Formula 1 and the FIA have issued a joint statement guaranteeing the safety of this weekend’s Saudi Arabian Grand Prix, following Friday’s attack in Jeddah.
A facility belonging to Saudi’s state-owned oil company Aramco was struck on Friday afternoon in Jeddah, located around 10km from the Jeddah Corniche Circuit.
The Yemeni Houthi rebels claimed responsibility for the attack as part of its conflict over the ongoing Saudi-led coalition in Yemen.
Major stakeholders gathered prior to the second practice session, which went ahead after a 15-minute delay, before reconvening after the session.
Drivers gathered for their usual briefing, following the meeting, after which Formula 1 and the FIA confirmed the event would go ahead as usual.
But drivers remained in the meeting room for several hours to discuss the matter, prompting the return of F1 CEO Stefano Domenicali, before team bosses also returned to the hospitality unit.
Eventually, after 02:00 local time, the meeting dispersed, with drivers having been assured of the situation by key figures.
On Saturday morning a statement was provided.
“Formula 1 and the FIA can confirm that following discussions with all the teams and drivers, the 2022 FIA Formula 1 Saudi Arabian Grand Prix will continue as scheduled,” read a joint release.
“Following the widely reported incident that took place in Jeddah on Friday, there has been extensive discussion between all stakeholders, the Saudi government authorities and security agencies who have given full and detailed assurances that the event is secure.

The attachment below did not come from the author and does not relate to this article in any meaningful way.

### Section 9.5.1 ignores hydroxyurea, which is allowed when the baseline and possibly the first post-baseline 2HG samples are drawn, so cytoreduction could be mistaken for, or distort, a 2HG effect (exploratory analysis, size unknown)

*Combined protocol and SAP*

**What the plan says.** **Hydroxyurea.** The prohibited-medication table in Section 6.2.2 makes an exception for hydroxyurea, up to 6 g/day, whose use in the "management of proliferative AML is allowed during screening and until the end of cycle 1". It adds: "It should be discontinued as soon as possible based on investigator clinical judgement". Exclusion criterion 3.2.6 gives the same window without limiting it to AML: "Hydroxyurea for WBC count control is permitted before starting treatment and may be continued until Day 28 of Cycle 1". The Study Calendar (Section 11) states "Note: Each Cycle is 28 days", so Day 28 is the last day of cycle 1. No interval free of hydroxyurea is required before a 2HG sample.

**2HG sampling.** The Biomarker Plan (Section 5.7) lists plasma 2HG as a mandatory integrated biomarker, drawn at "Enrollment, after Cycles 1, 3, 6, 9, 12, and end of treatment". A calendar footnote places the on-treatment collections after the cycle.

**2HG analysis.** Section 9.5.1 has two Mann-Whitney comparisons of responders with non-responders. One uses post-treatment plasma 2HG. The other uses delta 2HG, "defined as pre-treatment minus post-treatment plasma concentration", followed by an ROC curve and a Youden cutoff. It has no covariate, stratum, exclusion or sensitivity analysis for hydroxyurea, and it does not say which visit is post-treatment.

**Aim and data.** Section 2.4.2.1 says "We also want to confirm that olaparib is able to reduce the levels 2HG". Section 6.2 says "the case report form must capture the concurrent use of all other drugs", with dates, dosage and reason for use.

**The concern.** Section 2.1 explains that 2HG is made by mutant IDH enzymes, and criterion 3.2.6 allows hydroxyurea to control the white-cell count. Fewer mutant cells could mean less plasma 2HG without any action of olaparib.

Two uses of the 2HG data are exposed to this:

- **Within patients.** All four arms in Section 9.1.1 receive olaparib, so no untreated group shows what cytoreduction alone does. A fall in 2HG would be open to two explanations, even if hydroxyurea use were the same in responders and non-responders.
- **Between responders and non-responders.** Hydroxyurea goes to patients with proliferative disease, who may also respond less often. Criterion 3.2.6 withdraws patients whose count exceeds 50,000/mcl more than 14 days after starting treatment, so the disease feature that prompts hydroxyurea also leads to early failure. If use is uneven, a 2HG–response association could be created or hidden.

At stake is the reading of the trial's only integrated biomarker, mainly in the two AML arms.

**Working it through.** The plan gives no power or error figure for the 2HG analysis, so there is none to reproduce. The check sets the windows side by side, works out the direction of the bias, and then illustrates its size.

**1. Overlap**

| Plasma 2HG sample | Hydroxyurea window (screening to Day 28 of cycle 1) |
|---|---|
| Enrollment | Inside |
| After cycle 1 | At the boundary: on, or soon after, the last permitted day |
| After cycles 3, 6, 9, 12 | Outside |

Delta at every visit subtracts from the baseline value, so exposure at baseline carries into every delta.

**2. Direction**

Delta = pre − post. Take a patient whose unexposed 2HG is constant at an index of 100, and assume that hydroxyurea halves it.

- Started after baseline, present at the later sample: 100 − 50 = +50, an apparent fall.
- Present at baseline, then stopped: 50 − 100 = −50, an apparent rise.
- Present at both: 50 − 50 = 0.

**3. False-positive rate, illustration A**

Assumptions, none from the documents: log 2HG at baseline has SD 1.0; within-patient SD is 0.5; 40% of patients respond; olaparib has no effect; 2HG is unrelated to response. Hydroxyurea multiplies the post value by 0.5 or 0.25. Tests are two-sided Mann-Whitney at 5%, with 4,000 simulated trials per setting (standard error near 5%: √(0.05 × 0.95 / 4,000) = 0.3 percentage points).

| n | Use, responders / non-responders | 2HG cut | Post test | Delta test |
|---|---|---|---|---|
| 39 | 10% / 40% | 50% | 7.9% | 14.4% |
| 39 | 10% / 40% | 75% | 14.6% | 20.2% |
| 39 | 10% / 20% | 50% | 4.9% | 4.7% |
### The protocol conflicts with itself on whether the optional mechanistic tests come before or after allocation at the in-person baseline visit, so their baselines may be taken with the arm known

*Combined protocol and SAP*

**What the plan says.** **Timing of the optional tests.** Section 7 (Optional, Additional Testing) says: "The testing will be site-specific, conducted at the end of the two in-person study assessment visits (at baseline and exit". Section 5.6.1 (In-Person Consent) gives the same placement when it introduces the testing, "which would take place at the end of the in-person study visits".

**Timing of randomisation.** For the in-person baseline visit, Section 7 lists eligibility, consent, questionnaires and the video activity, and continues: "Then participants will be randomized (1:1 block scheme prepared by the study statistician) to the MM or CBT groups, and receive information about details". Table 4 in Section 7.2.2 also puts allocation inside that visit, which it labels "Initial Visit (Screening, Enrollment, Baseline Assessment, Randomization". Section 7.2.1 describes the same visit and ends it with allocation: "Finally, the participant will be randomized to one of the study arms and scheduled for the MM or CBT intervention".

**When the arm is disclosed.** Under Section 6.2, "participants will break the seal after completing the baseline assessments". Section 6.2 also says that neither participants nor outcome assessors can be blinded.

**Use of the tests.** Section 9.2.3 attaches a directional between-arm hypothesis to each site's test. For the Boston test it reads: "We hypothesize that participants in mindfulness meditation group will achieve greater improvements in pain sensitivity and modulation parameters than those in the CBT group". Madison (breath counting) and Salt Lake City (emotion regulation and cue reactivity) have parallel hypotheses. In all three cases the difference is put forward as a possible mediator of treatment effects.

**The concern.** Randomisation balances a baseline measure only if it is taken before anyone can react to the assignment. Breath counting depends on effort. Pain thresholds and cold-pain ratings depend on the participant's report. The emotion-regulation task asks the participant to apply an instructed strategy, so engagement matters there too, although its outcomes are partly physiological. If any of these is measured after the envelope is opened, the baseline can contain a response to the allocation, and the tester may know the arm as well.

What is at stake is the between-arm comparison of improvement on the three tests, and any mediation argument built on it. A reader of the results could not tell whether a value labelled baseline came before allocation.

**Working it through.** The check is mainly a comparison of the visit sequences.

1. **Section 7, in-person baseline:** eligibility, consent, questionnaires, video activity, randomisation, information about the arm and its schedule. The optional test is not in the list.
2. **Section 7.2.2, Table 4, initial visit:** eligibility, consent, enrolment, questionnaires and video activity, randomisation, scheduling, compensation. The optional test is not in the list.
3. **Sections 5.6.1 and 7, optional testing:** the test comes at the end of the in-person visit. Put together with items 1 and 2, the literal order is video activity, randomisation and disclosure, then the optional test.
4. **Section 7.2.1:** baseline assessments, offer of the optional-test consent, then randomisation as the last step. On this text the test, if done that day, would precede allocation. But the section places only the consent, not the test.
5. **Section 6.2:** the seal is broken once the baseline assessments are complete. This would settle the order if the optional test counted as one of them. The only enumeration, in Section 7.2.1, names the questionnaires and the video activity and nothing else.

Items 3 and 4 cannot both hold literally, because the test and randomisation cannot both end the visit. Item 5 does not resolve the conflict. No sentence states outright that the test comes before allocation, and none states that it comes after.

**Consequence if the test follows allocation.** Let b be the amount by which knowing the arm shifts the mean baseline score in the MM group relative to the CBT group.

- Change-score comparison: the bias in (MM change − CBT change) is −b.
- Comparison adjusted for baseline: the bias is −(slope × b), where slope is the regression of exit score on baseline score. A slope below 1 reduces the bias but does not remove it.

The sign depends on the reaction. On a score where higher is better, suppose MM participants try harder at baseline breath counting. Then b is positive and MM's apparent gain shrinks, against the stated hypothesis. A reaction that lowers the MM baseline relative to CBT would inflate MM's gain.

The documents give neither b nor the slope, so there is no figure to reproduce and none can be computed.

“It has been agreed with all stakeholders to maintain a clear and open dialogue throughout the event and for the future.”
A statement was also provided by the Grand Prix Drivers’ Association, of which all 20 on the grid are members.
“Yesterday was a difficult day for Formula 1 and a stressful day for us Formula 1 drivers,” read a statement.
“Perhaps it is hard to comprehend if you have never driven an F1 car on this fast and challenging Jeddah track, but on seeing the smoke from the incident it was difficult to remain a fully focused race driver and erase natural human concerns.
“Consequently we went into long discussions between ourselves, with our team principals, and with the most senior people who run our sport.
“A large variety of opinions were shared and debated and, having listened not only to the Formula 1 powers but also to the Saudi government ministers who explained how security measures were being elevated to the maximum, the outcome was a resolution that we would practice and qualify today, and race tomorrow.
“We therefore hope that the 2022 Saudi Arabian Grand Prix will be remembered as a good race rather than for the incident that took place yesterday.”